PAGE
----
Flashes & Floaters

In any person with flashes or floaters, it is important to exclude a retinal tear urgently.

What are floaters?
Floaters occur when the gel-like substance that fills the eye, called the vitreous body, separates from the retina, the light-sensitive tissue at the back of the eye. The vitreous body consists of fine fibres which are firmly attached to the retina. 

As we approach middle age, the vitreous shrinks and the fine fibres pull on the retina and eventually separate. This is known as a posterior vitreous detachment (PVD).

Floaters suddenly appear because the vitreous, as it pulls away from the retina, has small opacities that cast a shadow on the retina.  These may be more noticeable against clearer backgrounds such as the sky.

What are signs of Floaters?
Floaters commonly appear as small, dark, squiggly shapes that look like a fly or a strand of hair that drift around your vision when you move your eye.

Is there treatment for floaters?
Floaters are usually harmless.  They can be frustrating and usually subside over time with no required treatment.

What are flashes?
Flashes are caused by the fine fibres from the shrinking vitreous pulling on the retina. Flashes can last for a few seconds to several minutes and can occur on and off for days, weeks or even months.  They may be associated with floaters.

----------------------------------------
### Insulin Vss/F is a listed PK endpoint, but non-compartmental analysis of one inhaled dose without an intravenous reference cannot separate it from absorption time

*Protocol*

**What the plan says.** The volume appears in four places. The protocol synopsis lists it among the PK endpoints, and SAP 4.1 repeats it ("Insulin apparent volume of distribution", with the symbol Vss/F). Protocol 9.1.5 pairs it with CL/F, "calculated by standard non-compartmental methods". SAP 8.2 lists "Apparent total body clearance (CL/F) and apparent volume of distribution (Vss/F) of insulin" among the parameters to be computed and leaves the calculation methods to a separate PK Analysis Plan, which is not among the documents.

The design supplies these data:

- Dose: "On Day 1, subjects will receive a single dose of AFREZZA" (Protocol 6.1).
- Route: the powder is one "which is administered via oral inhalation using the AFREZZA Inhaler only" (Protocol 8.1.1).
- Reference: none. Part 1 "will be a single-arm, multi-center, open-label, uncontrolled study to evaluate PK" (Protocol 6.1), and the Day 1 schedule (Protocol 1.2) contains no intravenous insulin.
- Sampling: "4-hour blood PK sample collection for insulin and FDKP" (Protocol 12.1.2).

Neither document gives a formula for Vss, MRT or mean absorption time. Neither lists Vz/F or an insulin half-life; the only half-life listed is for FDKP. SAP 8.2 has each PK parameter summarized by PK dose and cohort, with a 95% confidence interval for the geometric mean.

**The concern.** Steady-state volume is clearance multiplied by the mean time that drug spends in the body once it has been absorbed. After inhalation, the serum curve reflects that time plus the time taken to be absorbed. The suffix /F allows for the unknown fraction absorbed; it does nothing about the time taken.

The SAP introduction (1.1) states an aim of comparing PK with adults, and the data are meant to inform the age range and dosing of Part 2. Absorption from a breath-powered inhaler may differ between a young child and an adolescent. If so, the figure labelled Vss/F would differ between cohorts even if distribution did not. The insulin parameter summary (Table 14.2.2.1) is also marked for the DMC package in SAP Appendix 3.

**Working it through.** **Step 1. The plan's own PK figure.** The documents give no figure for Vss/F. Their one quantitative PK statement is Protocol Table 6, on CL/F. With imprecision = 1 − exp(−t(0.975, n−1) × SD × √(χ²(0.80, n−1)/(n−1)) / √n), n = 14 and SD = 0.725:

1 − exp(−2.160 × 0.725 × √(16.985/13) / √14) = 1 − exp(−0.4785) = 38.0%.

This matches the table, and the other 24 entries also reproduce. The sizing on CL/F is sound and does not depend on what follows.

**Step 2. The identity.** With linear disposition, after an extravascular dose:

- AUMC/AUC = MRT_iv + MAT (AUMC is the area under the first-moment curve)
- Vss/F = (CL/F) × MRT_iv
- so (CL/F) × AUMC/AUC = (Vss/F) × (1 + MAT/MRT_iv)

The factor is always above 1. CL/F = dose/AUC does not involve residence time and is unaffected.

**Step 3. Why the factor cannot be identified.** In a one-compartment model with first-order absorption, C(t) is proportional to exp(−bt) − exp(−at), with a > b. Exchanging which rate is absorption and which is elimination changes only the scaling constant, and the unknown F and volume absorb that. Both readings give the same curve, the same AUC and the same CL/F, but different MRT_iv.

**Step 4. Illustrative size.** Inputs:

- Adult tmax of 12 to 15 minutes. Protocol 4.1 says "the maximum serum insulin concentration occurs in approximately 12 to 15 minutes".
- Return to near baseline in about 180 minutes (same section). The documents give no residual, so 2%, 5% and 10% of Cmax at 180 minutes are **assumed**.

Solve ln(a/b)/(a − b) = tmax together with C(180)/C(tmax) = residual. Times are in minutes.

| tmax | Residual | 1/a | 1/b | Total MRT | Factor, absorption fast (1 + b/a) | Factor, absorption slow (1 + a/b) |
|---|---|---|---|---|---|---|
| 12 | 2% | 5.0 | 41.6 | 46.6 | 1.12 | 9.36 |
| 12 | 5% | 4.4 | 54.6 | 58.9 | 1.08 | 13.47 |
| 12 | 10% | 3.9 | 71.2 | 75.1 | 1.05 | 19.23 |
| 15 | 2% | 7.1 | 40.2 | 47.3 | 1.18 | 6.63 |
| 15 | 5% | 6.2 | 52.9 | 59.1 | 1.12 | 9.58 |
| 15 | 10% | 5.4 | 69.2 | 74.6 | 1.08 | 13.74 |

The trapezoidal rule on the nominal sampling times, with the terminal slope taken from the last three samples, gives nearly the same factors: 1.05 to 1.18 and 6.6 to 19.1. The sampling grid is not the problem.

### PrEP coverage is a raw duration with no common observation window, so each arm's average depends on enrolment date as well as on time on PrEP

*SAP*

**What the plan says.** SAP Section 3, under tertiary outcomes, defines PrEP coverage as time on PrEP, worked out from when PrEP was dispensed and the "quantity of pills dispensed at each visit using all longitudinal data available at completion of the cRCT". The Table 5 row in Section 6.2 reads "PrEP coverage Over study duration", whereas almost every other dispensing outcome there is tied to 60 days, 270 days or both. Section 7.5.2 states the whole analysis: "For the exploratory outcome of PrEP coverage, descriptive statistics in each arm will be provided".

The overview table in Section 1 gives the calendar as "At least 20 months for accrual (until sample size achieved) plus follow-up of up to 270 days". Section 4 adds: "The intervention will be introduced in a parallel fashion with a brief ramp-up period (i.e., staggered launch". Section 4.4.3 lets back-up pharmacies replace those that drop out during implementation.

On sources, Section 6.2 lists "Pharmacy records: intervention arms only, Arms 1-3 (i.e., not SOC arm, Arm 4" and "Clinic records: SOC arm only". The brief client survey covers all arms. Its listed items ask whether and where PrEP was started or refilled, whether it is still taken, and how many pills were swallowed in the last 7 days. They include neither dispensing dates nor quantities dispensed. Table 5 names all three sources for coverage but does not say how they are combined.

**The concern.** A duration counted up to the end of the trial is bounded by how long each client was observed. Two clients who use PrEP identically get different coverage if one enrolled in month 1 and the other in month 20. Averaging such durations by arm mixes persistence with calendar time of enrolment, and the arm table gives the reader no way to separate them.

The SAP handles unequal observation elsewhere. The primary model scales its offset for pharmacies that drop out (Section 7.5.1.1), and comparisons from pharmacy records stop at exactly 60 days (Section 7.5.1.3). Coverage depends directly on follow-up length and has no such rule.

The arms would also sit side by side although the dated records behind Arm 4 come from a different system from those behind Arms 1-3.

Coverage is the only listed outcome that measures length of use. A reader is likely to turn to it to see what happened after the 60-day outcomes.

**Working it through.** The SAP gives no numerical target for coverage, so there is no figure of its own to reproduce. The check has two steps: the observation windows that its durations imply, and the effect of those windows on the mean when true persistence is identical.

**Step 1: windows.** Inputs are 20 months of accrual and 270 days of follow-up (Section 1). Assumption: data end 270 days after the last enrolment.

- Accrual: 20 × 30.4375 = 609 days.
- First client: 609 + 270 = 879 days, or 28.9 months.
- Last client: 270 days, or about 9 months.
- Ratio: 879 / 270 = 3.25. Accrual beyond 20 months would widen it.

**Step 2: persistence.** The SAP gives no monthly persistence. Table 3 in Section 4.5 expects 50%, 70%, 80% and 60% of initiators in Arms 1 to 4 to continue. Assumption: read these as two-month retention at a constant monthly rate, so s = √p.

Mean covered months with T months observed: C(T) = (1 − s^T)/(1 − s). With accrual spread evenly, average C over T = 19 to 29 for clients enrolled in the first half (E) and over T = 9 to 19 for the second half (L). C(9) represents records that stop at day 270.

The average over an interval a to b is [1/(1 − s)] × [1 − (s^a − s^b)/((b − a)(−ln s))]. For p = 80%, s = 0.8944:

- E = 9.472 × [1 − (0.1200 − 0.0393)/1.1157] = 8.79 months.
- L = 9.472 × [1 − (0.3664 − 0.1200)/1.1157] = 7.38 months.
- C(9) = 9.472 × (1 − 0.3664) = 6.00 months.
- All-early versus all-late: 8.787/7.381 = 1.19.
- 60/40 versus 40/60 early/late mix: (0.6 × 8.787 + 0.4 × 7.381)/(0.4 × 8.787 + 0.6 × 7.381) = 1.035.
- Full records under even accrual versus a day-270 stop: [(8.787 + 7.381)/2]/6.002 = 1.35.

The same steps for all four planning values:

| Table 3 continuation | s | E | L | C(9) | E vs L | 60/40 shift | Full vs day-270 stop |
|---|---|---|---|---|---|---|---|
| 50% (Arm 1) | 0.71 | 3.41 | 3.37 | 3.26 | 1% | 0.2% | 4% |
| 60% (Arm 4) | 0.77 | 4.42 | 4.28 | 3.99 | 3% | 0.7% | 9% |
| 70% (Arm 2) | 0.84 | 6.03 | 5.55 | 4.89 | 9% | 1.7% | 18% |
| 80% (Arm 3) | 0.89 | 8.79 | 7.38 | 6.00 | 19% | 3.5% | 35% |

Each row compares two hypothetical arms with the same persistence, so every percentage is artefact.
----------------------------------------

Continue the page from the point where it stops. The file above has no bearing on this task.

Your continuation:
What are signs of Flashes?
Appear as a small arc-like flash of light in the peripheral vision.

What is a retinal tear?
In some cases, the vitreous body is strongly attached to the retina in a certain area, and as the vitreous shrinks and pulls away, a small piece of the retina can come off with it, creating a tear in the retina.  This is an urgent problem because retinal tears can lead to retinal detachments, which can cause vision loss.

Treatment for retinal tears
Small tears are primarily treated with laser treatment. 

A laser beam is aimed through the pupil and focused around the tear.  Tiny burns are created around the tear to ‘wall off’ the tear and prevent a retinal detachment.

Leaving a retinal tear untreated can result in the fluid within the eye escaping and pushing the retina off the inside wall of the eye. This is known as a retinal detachment, this is a severe threat to vision and emergency surgery is needed to re-attach the retina.

How are flashes, floaters & retinal tears diagnosed?
A Dilated Exam
Your ophthalmologist will place drops in your eyes to enlarge the pupils. This provides a bigger window for your eye doctor to look through and comprehensively examine the back of your eye using a special magnifying lens. Through this lens, the vitreous body will be evaluated and the peripheral retina will be thoroughly assessed, as this is where most retinal tears occur.